OVERNIGHT ENERGY: US energy infrastructure in focus

THE LITTLE ENGINE THAT CAN'T: As the number of derailments by trains carrying crude oil escalates, lawmakers are pressing the Obama administration to act.

For one, each time one of the trains transporting crude oil has derailed or collided with another train, it sets off an explosion, leaving railcars ablaze. And those explosions are forcing nearby residents to evacuate their homes.

The accidents are feeding growing concerns over whether crude oil from sites like the Bakken formation should be transported by rail at all. But a group of senators are pushing the Transportation Secretary Anthony FoxxAnthony Renard FoxxGeorgia Power says electricity at Atlanta airport will likely be restored by midnight Ex-Obama transportation chief on Atlanta airport power outage: 'Total and abject failure' To address America's crumbling infrastructure, follow Britain's lead MORE and other federal departments to act, and act fast.

In a meeting with lawmakers Thursday, Foxx said he would investigate the incidents. Regulators will test the crude oil coming from the Bakken formation and a Texas site to determine whether the oil being produced is more flammable than other, more conventional crude.

Administration officials felt pressure on the same day that President Obama formally announced a sweeping review of energy strategy that will involve departments and agencies across the federal government. And the first review will focus on none other than energy infrastructure — including transportation of key energy sources like crude oil.

This issue will be a major one to watch in the coming year — the administration is eager to tout that the U.S. has reached a milestone in its domestic crude oil production. But that may be hard to do if railcars carrying the product continue to set off explosions.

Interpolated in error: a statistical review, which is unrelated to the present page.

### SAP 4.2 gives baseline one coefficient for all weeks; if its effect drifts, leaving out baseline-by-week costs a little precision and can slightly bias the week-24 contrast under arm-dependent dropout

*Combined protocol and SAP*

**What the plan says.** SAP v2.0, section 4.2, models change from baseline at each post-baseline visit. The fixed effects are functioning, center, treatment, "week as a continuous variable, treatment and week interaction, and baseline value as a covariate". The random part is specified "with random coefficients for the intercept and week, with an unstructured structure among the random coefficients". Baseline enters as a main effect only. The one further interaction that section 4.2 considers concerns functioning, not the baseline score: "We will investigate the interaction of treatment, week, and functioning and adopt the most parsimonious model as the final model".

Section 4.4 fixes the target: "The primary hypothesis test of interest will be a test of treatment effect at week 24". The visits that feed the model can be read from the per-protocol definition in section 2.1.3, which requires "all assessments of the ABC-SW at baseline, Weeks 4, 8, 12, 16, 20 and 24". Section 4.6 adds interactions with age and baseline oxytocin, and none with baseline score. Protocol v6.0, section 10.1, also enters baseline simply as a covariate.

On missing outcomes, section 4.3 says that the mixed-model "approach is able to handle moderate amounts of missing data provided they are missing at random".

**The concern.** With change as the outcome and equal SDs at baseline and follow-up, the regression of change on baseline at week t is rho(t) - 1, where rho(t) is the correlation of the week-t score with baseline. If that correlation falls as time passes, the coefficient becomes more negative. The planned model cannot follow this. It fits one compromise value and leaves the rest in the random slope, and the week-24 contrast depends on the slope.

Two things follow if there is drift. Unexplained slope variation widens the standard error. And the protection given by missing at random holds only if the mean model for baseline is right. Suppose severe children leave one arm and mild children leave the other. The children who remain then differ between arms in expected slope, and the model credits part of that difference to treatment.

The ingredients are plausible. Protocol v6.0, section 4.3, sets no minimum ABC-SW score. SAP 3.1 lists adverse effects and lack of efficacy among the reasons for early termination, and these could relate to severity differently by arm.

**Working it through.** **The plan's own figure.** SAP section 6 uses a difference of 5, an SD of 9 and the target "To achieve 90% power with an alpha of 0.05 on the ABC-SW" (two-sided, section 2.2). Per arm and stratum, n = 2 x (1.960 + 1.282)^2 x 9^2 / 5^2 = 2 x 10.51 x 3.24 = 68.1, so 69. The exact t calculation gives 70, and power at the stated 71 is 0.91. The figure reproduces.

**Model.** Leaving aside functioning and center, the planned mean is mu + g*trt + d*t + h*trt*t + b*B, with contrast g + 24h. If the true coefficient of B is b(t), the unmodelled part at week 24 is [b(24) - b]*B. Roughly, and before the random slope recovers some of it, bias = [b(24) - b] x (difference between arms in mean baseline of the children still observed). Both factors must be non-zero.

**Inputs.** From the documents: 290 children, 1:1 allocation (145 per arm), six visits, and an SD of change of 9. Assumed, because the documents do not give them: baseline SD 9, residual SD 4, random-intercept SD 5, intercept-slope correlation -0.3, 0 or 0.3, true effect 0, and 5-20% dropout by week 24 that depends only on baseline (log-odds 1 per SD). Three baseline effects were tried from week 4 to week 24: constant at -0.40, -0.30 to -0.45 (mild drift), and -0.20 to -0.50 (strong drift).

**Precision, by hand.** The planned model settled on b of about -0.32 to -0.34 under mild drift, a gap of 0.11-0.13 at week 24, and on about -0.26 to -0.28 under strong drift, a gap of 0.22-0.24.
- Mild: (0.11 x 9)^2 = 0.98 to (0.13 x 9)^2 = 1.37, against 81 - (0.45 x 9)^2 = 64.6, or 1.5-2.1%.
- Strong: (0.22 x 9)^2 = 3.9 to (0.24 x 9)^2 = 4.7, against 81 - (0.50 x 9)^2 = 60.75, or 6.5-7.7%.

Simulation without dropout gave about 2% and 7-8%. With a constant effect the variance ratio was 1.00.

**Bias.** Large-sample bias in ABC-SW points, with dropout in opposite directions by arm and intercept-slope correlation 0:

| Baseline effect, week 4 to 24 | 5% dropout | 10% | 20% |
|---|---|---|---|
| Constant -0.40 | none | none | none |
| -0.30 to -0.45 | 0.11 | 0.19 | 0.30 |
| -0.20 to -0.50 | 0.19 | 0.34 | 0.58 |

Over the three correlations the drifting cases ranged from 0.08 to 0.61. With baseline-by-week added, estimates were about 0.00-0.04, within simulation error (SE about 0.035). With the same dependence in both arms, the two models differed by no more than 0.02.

The aging energy infrastructure is an issue plaguing more than just the oil and transportation sectors.

ON TAP FRIDAY: A House Natural Resources subpanel will hold a hearing on seismic exploration.

And the National Academy of Sciences will release a report on how to anticipate the abrupt impacts of climate change.


The Associated Press reports the EPA will require that oil-and-gas companies fracturing off the coast of Southern California report chemical discharges into the ocean.

Bloomberg reports despite industry optimism that Obama will approve the proposed Keystone XL pipeline, oil companies in North America are aggressively shipping oil by rail and barge.


Check out the stories that ran on E2-Wire on Thursday ...

- Senate duo presses regulators to act on oil-by-rail derailments
- North Dakota lawmakers meet with top regulators on oil railcar safety
- House votes to ease EPA actions on states
- President Obama orders sweeping energy review
- Inhofe wants EPA to report economic impact of regulations
- Senate Dems send climate 'wake up call'
- IG: No evidence of political meddling in botched coal regs
- GOP takes last shot at repealing light bulb ban
- Exxon Mobil CEO: US to reach energy self-sufficiency by 2020
- Refiners still support crude export ban
- Energy secretary cancels India trip amid diplomatic fight

Please send tips and comments to Laura Barron-Lopez, laurab@thehill.com.